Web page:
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Newly elected to Congress, Evan leaves Buffalo behind and shepherds his family to suburban northern Virginia. Once there, his life gets turned upside-down when God (Morgan Freeman) appears and mysteriously commands him to build an ark. But his befuddled family just can't decide whether Evan is having an extraordinary mid-life crisis or is truly onto something of Biblical proportions...
Comedy - This comedy is aimed at a family audience, perhaps alienating star
Steve Carell's more mature fans. There are lots of animals and
digital effects, as well as silly slapstick that will play well to
Berardinelli, Internet CriticFull Review Average Evan Almighty is amusing in pieces but, taken as a whole, it offers little, and the morality lesson is galling.
USA TodayFull Review Below Average Evan Almighty, which turns Steve Carell into a modern-day Noah, might amuse the youngest members of the audience with its wide assortment of animals, but for those of us who would see it for its impressive human cast, it is nothing but a disappointment.
Note: The rating
above is our interpretation of what the critic would give this movie based on
their review. We are not affiliated with these critic's in any way.
OPINION OVERVIEW The following is the original "What's Worth
Watching" write-up for this movie.
Based on a theater exit polling of 141 moviegoers:OUTSTANDING OPINIONS from all ages, both male and female! The critics certainly missed it on this one. Everyone loved "Evan Almighty." A wonderful, heartwarming, funny, feel-good movie for the whole family. DON'T MISS IT!
Newly elected to Congress, Evan has left Buffalo behind to shepherd his wife,
Joan (LAUREN GRAHAM), and three sons—
Dylan (JOHNNY SIMMONS), Jordan (GRAHAM PHILLIPS) and Ryan (JIMMY BENNETT)—to the
suburban town of Huntsville, Virginia, where they will begin the next chapter of their
As the Baxters become ensconced in their enormous home nestled within the
pristine hills of northern Virginia, Evan prepares for his first day on the job as the
freshman congressman from New York. The casually spiritual politico offers a prayer to
God to "change the world." Little does he know that The Man upstairs already has big
plans for him.
Invited to co-sponsor a high-profile bill by one of the House's most powerful
members, Congressman Long (JOHN GOODMAN), Evan is sure that his prayers have been answered. His crackerjack team of
aides—assistant Rita (WANDA SYKES), chief of staff Marty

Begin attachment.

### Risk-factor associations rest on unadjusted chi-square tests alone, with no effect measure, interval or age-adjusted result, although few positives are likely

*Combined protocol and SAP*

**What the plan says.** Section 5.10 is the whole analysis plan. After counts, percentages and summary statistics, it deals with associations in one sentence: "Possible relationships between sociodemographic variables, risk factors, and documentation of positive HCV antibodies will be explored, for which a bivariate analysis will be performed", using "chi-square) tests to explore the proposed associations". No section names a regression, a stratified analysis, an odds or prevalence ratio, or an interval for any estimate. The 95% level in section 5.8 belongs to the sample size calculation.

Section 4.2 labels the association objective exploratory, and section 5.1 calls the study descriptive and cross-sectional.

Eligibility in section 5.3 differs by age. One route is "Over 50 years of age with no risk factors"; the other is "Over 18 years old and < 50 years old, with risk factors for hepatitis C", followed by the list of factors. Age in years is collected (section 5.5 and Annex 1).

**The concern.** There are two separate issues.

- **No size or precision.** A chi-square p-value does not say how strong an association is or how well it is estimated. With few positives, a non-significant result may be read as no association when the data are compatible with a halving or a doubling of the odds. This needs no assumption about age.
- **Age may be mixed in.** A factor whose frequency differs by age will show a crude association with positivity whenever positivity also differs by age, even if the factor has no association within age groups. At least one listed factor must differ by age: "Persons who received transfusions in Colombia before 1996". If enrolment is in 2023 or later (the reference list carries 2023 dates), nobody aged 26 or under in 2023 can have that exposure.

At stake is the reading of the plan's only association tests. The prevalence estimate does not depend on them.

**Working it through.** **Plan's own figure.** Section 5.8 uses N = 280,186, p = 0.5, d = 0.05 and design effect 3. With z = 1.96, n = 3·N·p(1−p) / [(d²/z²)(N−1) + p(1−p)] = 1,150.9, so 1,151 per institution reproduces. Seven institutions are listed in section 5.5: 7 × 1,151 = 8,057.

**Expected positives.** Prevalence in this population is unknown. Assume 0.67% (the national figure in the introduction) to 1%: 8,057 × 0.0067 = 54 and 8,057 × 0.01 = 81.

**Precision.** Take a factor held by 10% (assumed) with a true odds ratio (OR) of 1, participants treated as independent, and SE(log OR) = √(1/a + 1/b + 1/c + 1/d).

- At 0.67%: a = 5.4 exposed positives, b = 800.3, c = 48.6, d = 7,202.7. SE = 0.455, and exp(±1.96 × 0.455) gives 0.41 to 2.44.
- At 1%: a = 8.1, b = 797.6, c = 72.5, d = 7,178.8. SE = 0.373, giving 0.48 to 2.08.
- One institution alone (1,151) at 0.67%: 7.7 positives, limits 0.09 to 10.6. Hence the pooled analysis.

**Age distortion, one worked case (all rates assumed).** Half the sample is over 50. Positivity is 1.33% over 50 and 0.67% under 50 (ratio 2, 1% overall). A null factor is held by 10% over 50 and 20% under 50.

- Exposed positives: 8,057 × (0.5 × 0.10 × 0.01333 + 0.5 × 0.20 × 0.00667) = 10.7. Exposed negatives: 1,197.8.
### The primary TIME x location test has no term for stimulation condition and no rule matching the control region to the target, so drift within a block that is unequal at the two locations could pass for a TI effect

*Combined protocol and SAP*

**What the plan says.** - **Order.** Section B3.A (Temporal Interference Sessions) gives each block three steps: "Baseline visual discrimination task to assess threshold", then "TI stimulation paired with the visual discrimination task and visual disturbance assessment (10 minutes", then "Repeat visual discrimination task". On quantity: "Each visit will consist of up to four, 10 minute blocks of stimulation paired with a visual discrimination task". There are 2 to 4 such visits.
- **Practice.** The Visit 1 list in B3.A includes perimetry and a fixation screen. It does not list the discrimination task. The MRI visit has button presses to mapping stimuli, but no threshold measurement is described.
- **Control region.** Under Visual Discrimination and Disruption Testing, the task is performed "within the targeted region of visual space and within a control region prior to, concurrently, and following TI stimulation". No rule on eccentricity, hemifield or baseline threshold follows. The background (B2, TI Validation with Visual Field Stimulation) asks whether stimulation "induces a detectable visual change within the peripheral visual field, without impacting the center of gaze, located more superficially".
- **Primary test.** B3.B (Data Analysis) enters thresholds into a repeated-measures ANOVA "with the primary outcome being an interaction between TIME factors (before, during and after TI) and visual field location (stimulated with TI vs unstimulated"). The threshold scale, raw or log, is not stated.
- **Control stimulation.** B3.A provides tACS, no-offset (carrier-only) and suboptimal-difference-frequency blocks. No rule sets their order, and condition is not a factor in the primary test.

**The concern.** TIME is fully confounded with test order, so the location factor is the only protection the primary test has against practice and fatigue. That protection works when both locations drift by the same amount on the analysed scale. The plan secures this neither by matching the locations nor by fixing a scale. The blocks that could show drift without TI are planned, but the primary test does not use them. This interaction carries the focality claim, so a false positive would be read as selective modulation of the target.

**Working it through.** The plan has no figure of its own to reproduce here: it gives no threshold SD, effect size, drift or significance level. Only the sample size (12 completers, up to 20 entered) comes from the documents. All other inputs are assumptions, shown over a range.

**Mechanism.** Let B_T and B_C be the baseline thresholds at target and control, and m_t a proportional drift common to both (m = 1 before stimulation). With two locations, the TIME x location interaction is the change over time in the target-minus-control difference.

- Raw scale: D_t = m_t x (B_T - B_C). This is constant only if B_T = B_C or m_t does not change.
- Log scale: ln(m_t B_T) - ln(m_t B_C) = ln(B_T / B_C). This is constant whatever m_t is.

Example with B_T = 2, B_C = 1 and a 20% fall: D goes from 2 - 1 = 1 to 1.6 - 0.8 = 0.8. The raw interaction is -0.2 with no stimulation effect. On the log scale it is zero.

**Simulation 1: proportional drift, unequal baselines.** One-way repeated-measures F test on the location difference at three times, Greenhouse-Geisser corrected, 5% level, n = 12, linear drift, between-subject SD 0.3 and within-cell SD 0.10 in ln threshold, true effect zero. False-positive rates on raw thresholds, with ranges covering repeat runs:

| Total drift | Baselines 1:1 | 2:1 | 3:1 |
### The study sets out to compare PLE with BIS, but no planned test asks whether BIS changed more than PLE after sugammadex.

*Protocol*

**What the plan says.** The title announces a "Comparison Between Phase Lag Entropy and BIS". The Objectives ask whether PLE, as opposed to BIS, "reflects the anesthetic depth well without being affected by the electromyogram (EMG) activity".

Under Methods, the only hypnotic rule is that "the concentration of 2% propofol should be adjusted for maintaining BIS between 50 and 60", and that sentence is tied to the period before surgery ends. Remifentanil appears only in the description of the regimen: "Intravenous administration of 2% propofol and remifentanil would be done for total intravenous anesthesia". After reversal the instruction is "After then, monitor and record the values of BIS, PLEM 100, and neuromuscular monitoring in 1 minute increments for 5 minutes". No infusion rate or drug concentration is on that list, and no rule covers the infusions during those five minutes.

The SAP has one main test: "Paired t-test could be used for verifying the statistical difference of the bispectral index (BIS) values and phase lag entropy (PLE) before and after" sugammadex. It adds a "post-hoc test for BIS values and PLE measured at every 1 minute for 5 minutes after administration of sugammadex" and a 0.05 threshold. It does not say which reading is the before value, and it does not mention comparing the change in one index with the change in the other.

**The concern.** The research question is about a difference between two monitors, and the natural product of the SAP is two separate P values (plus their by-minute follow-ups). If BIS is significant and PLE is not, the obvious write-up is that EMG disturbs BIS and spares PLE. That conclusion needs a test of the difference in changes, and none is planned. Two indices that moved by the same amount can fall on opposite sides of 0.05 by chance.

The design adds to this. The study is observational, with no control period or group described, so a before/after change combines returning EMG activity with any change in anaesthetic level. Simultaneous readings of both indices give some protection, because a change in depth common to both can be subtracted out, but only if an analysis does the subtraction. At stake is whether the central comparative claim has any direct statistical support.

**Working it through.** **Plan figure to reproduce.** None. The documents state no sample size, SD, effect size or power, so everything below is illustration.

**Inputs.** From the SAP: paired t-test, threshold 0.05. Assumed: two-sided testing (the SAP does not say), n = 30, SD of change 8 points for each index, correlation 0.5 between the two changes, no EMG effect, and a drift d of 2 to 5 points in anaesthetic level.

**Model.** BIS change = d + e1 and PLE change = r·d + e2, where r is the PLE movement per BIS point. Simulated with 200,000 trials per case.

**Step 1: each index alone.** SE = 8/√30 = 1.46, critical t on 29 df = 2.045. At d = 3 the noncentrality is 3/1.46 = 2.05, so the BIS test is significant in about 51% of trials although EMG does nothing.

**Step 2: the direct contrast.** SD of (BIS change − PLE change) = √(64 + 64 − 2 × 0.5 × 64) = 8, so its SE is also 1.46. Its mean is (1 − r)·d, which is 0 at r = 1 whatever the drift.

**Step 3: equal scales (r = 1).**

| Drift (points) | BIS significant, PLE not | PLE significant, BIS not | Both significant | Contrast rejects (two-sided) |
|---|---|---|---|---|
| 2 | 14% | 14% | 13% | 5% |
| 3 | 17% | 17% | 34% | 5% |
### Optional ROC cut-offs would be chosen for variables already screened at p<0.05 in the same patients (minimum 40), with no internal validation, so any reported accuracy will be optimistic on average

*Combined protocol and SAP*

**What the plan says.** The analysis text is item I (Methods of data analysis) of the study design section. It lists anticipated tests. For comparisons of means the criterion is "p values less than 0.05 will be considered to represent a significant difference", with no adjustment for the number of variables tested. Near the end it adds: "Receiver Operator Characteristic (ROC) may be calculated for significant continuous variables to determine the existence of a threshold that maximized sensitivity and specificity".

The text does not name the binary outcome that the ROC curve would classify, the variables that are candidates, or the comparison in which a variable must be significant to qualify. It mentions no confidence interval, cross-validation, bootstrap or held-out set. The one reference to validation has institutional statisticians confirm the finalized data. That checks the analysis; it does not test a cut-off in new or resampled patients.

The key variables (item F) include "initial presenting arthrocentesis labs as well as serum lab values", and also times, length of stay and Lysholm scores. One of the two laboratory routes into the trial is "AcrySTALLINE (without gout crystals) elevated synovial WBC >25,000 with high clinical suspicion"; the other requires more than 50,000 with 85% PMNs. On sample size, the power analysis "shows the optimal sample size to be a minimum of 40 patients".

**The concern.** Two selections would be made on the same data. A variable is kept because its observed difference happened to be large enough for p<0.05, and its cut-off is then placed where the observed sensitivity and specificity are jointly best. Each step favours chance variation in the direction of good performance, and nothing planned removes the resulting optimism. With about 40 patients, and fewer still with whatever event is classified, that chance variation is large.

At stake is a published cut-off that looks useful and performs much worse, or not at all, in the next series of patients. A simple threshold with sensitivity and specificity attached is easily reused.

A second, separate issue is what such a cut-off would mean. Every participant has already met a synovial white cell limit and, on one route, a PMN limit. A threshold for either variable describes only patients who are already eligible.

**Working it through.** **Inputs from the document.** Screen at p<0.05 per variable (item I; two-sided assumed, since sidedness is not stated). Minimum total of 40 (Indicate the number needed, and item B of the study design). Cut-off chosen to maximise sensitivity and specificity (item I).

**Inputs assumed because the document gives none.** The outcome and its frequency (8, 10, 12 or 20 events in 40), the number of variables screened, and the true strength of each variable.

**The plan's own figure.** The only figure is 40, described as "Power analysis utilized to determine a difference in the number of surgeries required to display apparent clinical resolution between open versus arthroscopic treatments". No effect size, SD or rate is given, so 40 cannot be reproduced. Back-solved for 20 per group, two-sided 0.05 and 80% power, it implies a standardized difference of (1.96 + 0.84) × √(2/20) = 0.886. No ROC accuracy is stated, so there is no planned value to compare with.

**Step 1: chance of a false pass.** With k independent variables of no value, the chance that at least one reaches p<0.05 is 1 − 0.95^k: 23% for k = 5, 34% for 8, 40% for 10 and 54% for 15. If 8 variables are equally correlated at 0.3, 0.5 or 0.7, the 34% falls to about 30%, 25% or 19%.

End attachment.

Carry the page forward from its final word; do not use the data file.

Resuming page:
(JOHN MICHAEL HIGGINS) and intern
Eugene (JONAH HILL)—couldn't be more thrilled at this
opportunity, although Evan realizes it will take him away from his oft-neglected family.
However conflicted, power is important to Evan, and so he accepts the offer.
Almost immediately, odd things begin occurring, and the self-centered
representative's life becomes officially turned upside down. From mysterious deliveries
of ancient tools and large parcels of wood to curious stalkings by birds of every feather,
Evan is certain he's losing it. His certain descent into comic confusion culminates with a
visit from a tall stranger claiming to be God who has one simple, albeit ludicrous,
command: Evan must build an ark to prepare his friends and family for a mighty flood.
With the help of his three boys and armed with a first edition "Ark Building for
Dummies," Evan begrudgingly begins to build the ship, not knowing what's in store once
it's completed. To his utter dismay, animals of all shapes and sizes begin appearing two
by two, until a menagerie of God's creatures inhabits the wooded forest surrounding his
That's not the only thing changing. Evan's normally manicured appearance heads
south as his befuddled wife observes him transforming into a barely recognizable
bearded, longhaired, robe-wearing weirdo. No amount of trimming, tussling or trickery
keeps the beard from growing…and growing.
Despite being on the verge of losing everything he previously held precious, Evan
continues to build for the flood that will either destroy the land or prove to be a figment
of his imagination. And while all around him shake their heads and stare, one man must
discover whether he is having an extraordinary midlife crisis or is truly onto something of